Anwar Ibrahim By Jay Ihsan*  Anwar Ibrahim, a hardcore reformist who took a punch to his eye in 1998 from then inspector-general of police, Rahim Noor, has finally been given the mandate by Malaysians to serve as the nation's 10th prime minister. Anwar knows too well the burden of staying true to both trust and faith the people have in him requires every once of commitment and dedication. The question is will he be apologetic for his transgressions enroute to "rebuilding" Malaysia? In his overzealousness to get the job done, Anwar, 75, needs to safeguard every bit of gumption to address prickling issues plaguing the safety of the nation especially those involving communal sensitivities. For one, dare Anwar get rid of terrorist hate preacher and fugitive Zakir Naik for inciting religious unrest in Malaysia? In November 2016, India’s counter-terrorism agency filed an official complaint against Naik, holding him responsible for promoting religious hatred and unlawful activi

Adequate attention not paid on changing human life to realize climate change aim

By Bharat Dogra  Climate change is one of the biggest challenges of our times. It has to be checked as a matter of highest priority. Despite this adequate attention has not been given to how human life must change to realize this objective. We know that fossil fuels must be phased out and replaced by renewable energy. But is renewable energy capable of meeting the present day massive energy requirements, along with the increase taking place? Even if it is, what are the implications if renewable energy has to be scaled up to this level, and at such gigantic level won’t renewable energy also have very adverse consequences, although of a different kind? Such questions make the situation more complicated, but these have to be faced. So let us try to approach the issue in a somewhat different way. Since the daily consumption of various goods and utilities involves the use of fossil fuels in various ways, if all excessive, wasteful and harmful consumption can be given up, this will also lead

Ukraine war revitalizes silent competition between China and Russia in Central Asia

By John P. Ruehl  At the recent Commonwealth for Independent States (CIS) summit held on October 14 in Astana, Kazakhstan, Tajik President Emomali Rahmon expressed previously inconceivable remarks. His public admonishment of Russian President Vladimir Putin to treat Central Asian states with more respect showed the growing confidence of Central Asian leaders amid Russia’s embroilment in Ukraine and China’s expanding regional influence. After coming under Russian imperial rule in the 18th and 19th centuries , five Central Asian states—Kazakhstan, Kyrgyzstan, Tajikistan, Turkmenistan, and Uzbekistan— emerged independent from the Soviet Union in 1991. While these countries remained heavily dependent on Russia for security, economic, and diplomatic support, China saw an opportunity in their vast resources and potential to facilitate trade across Eurasia. Chinese-backed development and commerce increased after the Soviet collapse and expanded further after the launch of China’s Belt an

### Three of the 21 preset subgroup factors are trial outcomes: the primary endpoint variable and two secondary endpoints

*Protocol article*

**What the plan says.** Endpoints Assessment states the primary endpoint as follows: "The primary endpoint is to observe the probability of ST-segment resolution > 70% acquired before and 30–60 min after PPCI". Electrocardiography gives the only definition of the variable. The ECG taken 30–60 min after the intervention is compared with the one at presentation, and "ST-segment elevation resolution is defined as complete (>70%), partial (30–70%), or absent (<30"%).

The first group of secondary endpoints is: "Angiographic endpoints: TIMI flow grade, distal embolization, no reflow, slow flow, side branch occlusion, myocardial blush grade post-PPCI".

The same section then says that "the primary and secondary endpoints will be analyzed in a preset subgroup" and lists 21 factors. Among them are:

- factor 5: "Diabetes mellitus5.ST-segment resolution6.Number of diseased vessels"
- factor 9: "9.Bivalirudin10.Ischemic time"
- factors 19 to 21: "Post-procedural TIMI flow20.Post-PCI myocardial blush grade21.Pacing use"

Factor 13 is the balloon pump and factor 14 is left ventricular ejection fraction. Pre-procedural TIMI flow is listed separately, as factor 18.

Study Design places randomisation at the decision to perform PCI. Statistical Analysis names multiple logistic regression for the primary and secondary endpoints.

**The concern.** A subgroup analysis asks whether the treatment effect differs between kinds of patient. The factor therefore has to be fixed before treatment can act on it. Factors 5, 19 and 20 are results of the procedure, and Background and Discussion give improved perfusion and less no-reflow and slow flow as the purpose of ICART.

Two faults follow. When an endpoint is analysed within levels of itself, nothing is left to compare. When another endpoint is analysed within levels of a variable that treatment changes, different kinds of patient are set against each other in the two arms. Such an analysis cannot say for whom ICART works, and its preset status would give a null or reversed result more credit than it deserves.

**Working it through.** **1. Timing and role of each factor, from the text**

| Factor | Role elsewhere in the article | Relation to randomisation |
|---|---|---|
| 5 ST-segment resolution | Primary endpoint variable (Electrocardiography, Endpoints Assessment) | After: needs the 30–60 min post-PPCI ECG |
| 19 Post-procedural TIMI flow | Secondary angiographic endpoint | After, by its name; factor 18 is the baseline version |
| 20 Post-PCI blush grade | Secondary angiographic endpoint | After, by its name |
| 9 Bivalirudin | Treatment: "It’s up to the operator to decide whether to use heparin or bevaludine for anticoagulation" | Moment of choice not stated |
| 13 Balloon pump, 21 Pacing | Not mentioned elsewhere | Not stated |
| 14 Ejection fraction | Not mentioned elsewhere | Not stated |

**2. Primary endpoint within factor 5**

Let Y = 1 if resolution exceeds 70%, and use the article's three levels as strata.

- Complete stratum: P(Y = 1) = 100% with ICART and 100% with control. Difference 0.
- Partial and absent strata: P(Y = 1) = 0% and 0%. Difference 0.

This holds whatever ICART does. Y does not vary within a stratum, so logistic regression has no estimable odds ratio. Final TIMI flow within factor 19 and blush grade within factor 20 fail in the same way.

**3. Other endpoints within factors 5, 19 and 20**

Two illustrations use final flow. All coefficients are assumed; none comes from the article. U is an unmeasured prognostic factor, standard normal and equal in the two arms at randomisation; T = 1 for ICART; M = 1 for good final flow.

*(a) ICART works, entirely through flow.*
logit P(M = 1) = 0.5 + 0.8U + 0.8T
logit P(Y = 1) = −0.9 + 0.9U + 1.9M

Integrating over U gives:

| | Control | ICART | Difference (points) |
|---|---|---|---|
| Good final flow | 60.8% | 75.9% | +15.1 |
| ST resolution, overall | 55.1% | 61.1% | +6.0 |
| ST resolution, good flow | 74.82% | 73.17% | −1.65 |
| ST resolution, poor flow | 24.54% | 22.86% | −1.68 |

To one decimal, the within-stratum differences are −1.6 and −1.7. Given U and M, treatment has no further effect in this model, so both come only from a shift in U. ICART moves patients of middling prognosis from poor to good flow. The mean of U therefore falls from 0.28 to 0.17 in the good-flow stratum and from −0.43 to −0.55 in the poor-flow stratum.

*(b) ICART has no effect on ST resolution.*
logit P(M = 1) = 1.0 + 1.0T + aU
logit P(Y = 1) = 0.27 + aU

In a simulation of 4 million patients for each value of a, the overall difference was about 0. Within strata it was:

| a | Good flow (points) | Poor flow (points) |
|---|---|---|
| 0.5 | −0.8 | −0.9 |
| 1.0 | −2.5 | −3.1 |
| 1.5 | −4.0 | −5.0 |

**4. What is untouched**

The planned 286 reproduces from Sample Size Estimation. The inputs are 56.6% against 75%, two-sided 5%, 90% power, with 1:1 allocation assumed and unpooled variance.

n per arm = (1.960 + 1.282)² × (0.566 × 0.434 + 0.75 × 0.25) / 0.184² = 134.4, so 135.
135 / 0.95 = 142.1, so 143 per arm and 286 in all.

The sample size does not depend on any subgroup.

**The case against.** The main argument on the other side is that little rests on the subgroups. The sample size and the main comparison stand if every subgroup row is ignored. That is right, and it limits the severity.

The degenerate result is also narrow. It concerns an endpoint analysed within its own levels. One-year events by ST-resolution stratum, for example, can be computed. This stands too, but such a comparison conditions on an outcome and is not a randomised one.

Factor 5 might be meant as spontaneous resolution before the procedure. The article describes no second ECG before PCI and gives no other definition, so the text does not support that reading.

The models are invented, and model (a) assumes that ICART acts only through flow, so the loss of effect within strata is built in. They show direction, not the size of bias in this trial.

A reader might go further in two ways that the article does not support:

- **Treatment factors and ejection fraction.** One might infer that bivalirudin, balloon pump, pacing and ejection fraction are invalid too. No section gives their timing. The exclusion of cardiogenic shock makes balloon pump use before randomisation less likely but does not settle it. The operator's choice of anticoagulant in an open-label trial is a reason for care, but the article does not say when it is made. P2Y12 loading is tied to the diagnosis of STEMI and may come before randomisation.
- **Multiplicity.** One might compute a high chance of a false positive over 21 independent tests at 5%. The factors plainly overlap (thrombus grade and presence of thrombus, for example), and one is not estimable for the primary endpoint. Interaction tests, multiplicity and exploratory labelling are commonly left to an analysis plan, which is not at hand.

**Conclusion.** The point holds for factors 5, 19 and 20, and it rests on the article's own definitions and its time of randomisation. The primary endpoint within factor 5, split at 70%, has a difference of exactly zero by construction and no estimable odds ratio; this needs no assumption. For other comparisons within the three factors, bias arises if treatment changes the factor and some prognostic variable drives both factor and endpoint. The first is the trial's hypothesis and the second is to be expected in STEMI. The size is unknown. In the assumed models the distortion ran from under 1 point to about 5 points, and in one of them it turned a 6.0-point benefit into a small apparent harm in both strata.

Much like earlier meetings, COP 27 fails to find real solution to overcome climate crisis

By NS Venkataraman* COP 27 in Egypt was organized with much fanfare and expectations, similar to COP 26 at Glasgow that was organised in 2021. While nothing significant was achieved in combating the climate crisis subsequent to the Glasgow Meet, one thought that COP 27 would be more productive and would find some real solutions to overcome the climate crisis. Leaders and representatives from most of the countries participated in the COP 27 including the President of USA, Prime Minister of UK and so many others. Cosmetic speeches were made by the leaders, committing themselves to save the world from global warming and noxious emissions. Finally, resolutions would be adopted after representatives of all countries put their heads together . With no tangible agreement about the fundamental issues, the resolutions would inevitably end up as face saving documents. During COP 27, the UAE President clearly said that the UAE would not reduce production of crude oil and natural gas. In t

Bangladesh to import diesel from India: Win-win situation amidst economic turmoil?

Kamal Uddin Mazumder*  Bangladesh and India had been sharing friendly and warm relations since 1971. Both of the countries have been kith and kin through crisis moments. Bangladesh has witnessed India’s support from the liberation war to the Covid-19 pandemic. As now the world is facing the repercussions of the pandemic and the Russia-Ukraine war through the economic crisis and the energy crisis, India is still with Bangladesh through a cooperative framework. The government of Bangladesh had decided to cut down its fuel consumption to keep up with the global energy crisis. It was necessary to import fuel at the cheapest possible rate to mitigate the crisis. Some talks had been initiated with countries like Saudi Arabia, Malaysia, and Brunei but India came forward first. The geographical proximity and the longest shared border had ushered multidimensional ways of cooperation and collaboration in many areas. The import of diesel from India through the pipeline is one of the prime example

Maldives migrants' death: Govt bodies haven't done enough for workers' safety, security

By Kirity Roy*  We have been notified by the media that a hazardous fire, which erupted in a cramped neighborhood of Maldivian capital Male, has killed 10 migrant workers including 9 Indians. We are much aggrieved by this incident, and sending our heartfelt condolences to the families of the victims. Many are missing. Almost half the population in the Maldivian capital constitutes of migrant workers, and out of them many are Indians. During the COVID-19 pandemic it was reported by many media outlets that due to the cramped and unsuitable living conditions, the disease spread more rapidly among the foreign workers than anywhere else in the country. This brought the light upon the serious housing problem for the migrant workers in the country. The current incident shows that the Government bodies have not done enough to ensure safety and security for the workers. While the United Nations have established the rights of the Migrant workers through the International Convention on the Prot